Lorde: Let her live that fantasy
Within the past 12 months Ella Yelich-O’Connor has watched her debut single reach No. 1, her debut album go platinum in the States and her native of New Zealand. She has sang a Nirvana song with surviving members of the band and watched Bruce Springsteen cover her biggest hit. But despite this mercurial rise in popularity, the 17-year-old who calls herself Lorde promises she hasn’t caved into the indulgences she criticized in “Royals,” the song that first put her on the map at this time last year. At least not all of them.
What’s the most hypocritical thing you’ve done with your fame? The first line you sing in “Royals” is “I’ve never seen a diamond in the flesh,” but surely you have by now.
Well I have, because my mom got engaged to my dad, so I’ve seen one of those now! That’s a real thing! She had never had a diamond ring before, so that line was for real! But to be honest, I try to live as normally and simply as I can, because it’s still kind of weird to me all the extravagance you see in this business. I don’t really buy anything. I still think $100 is a lot of money, because it is a lot of money! It seems kind of crazy to just change your standards and your minimums and maximums just because you have more of stuff. I don’t know. I try not to think about money and stuff like that. I mean, I bought myself a bid, which was pretty great.
You bought a what?
Oh, sorry, with your accent I thought you said “a bid.” Do you ever have time to sleep in this new bed?
Yeah, I do. I’ve probably slept in it like 100 times.
So you haven’t trashed a hotel room yet? No Grey Goose or trippin’ in the bathroom?
Not only do I not trash hotel rooms, but I actually try to clean them before I leave. Because I’m like, “Nobody should have to clean up my mess!” so I try to do it a little bit.
Out of all of the experiences you’ve been a part of in the past year, what stands out the most?
People always ask me that, and I often struggle to find something because when you are in these crazy situations every day, you just have to find a way to make them normal, because if you don’t, you’re just going to go insane. But to me awards shows are always crazy, like just being at the VMAs the other night. That to me was very much like “What am I doing here? How come I am allowed access to this room?”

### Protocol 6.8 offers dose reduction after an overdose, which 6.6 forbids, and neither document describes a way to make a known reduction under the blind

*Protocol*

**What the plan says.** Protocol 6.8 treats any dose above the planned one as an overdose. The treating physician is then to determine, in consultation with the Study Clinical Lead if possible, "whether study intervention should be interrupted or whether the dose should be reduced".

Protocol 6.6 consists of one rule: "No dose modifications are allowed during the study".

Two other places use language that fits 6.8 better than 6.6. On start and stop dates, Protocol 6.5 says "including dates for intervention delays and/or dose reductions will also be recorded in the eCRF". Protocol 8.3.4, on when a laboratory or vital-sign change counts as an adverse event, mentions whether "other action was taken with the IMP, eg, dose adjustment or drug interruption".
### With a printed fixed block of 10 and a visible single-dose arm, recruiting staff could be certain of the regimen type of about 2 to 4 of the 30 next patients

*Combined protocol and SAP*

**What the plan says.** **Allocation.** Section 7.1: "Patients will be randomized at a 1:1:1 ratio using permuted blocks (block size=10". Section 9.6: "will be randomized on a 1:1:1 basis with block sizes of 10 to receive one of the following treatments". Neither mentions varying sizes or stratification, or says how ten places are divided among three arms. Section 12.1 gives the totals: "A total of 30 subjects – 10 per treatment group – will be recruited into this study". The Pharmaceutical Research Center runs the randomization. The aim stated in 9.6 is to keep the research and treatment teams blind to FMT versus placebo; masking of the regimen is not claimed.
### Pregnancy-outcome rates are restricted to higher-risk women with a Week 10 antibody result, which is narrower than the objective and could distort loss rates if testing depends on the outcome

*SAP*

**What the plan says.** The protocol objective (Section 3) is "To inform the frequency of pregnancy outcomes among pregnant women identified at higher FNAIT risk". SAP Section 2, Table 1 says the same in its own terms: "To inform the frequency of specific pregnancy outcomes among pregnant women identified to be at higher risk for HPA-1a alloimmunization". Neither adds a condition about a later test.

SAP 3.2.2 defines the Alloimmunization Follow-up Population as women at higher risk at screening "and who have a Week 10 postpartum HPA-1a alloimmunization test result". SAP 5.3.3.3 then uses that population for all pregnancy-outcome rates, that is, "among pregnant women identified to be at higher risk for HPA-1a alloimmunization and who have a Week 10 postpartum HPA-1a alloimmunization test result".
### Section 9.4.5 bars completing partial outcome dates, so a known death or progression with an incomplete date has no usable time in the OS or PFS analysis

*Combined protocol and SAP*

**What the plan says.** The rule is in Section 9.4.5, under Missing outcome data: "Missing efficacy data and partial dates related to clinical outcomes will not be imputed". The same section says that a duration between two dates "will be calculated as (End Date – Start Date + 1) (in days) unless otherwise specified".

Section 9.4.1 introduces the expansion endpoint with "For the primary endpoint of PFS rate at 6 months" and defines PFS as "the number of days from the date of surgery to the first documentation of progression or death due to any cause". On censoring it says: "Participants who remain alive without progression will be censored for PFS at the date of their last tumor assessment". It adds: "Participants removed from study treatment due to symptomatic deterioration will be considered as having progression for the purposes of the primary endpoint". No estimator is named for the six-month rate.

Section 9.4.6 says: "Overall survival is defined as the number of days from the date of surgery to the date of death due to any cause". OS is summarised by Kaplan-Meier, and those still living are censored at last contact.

Well, let’s talk about some of what I see as things that could be perceived as highlights. Performing with the surviving members of Nirvana must have been up there.
Oh yeah, for sure! That all happened really fast. I mean, so fast that I didn’t even have time to be like, “What am I doing here with St. Vincent, Joan Jett and Kim Gordon?” It was so amazing, but I’m so thankful that I did it and I was so lucky that they thought of me. Obviously, Kurt was a big influence on everyone who is modern in music. It was so important, but I didn’t even realize that until it was over.
How about Springsteen covering you?
That was like the most amazing thing that has ever happened to me! [Laughs.] Now you’re bringing up all of these things and I’m realizing that these were really big deals. I maybe cried and got super emotional. I was like, “It’s all coming full-circle!”
There’s a line in your more recent single, “Tennis Court” where you say “Everything’s cool when we’re all in line for the throne, but I know it’s not forever.” Are you talking about fleeting fame there?
That line was more in reference to knowing that what I had with my friends and that what we had in our hometown that felt like this kind of sanctuary to us wasn’t going to last. But it totally applies to fame as well. The thing that I try to remember about all of this is — I don’t quite know how to say this — it’s really clear when you’ve gone from being someone that people just like a normal amount to being someone that people really really really really really like, and make an effort to like, you can see the difference, and you can tell, and it smells funny. I have a pretty good gauge on what is real and if people are treating me in a real way. And you know, one day I’m going to make a really bad record and no one’s going to like it! [Laughs.]
[Laughs.] I can’t tell if that’s a threat or a promise, but tell me what people can expect for a followup to “Pure Heroine.” You’ve said that it’s going to be pretty different, but how is that coming along and what can people expect?
To be honest, it’s very new. It’s so new that I can hardly put it into words. Like I really haven’t been in the studio, working on it or anything. I’ve been sort of busy touring and doing the “Hunger Games” soundtrack and everything. So that’s kind of on the back burner right now. But as a creative, I’m going to get bored if I do the same thing twice, so it’s like me feeling scared while I’m doing it, but in a good way not knowing if it’s going to fly. That’s when I have the most fun, creatively.
“Boston Calling is one I’m actually really excited for,” she says, “because all of the other artists are so cool. I think Volcano Choir is playing, Childish Gambino is playing, Sky Ferreira is playing!”
All of those acts are on the same day as Lorde’s performance. Unfortunately she won’t be around the next night to witness The Replacements’ first Boston performance since 1991, five years before Lorde was born, by the way.
“I love The Replacements,” she says.
“It felt so distinctly teenage, in a voice that sounds like something that I would write or wish in my wildest dreams to write.”